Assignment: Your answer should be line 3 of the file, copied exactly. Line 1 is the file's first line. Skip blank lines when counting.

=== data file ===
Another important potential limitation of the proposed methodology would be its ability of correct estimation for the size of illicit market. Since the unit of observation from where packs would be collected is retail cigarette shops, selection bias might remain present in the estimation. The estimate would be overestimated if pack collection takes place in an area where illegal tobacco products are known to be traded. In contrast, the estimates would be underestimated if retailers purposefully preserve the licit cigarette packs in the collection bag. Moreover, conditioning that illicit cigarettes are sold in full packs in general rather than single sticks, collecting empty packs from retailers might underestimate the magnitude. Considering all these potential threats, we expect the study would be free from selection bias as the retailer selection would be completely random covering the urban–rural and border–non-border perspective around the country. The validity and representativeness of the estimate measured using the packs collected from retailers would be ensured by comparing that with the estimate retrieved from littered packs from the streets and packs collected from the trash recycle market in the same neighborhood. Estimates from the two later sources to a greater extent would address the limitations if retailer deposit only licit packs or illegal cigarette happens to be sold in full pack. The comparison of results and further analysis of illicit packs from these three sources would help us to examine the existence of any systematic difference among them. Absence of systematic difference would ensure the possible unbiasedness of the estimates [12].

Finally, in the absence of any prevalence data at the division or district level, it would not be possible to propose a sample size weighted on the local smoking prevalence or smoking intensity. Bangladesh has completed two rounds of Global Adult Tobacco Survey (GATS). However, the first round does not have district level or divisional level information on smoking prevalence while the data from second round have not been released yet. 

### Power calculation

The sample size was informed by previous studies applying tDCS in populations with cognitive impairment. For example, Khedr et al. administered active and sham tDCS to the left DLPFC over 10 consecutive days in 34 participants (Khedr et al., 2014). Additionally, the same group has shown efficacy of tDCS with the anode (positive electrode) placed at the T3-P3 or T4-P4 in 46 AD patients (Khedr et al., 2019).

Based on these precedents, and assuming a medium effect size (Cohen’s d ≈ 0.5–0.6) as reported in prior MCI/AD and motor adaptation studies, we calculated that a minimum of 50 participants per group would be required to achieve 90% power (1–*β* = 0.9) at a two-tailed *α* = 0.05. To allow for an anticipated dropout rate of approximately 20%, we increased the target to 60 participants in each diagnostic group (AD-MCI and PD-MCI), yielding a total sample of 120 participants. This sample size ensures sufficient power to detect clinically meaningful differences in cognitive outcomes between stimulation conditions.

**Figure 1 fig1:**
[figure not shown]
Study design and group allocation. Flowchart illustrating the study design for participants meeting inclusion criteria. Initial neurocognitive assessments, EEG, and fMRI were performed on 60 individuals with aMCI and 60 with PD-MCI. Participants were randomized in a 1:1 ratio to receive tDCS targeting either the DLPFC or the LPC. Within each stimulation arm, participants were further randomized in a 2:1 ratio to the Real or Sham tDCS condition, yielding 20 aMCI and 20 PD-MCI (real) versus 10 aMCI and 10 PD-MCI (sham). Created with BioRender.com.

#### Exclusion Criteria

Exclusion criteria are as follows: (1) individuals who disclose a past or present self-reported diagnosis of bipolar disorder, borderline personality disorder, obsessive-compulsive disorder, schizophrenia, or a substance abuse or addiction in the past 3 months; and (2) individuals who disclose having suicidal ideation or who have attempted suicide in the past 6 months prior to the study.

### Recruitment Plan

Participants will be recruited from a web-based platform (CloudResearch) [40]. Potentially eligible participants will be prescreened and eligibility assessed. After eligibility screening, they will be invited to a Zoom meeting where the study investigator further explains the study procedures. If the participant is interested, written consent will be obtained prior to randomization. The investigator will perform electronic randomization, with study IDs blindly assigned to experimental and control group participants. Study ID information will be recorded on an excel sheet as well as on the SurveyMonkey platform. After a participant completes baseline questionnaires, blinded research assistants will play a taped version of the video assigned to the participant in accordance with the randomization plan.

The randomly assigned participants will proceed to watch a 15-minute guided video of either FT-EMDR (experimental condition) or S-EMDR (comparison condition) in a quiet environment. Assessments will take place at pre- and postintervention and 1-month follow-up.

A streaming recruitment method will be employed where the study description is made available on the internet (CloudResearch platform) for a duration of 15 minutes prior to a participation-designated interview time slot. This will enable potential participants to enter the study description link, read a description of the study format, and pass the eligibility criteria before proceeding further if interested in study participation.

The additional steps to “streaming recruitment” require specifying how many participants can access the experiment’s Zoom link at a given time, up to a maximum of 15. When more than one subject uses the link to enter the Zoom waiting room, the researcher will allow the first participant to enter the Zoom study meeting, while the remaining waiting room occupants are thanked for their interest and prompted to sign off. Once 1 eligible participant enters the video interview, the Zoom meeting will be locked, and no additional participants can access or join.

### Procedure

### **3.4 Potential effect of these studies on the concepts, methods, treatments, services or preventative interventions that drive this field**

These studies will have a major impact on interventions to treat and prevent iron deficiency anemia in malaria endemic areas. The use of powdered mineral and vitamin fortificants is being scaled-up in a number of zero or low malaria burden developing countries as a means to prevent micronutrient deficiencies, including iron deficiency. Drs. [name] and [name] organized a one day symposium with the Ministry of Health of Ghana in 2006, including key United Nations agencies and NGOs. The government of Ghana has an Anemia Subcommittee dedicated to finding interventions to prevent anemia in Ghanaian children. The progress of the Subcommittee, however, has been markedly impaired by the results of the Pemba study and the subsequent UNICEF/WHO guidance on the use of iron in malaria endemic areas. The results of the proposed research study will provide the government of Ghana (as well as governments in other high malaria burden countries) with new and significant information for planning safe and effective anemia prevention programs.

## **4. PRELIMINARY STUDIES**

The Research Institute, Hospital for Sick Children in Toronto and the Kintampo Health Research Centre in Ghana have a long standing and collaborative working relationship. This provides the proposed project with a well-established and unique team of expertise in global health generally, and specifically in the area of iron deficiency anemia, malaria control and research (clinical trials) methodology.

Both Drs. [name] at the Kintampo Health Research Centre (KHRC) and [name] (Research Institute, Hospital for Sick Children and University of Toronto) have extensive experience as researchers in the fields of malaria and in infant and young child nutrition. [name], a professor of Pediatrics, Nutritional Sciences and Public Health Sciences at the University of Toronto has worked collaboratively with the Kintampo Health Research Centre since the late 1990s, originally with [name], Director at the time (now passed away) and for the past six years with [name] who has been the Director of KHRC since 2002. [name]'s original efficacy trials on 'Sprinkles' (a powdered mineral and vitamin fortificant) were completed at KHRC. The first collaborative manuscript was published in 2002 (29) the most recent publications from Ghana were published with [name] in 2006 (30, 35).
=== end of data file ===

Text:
### Power calculation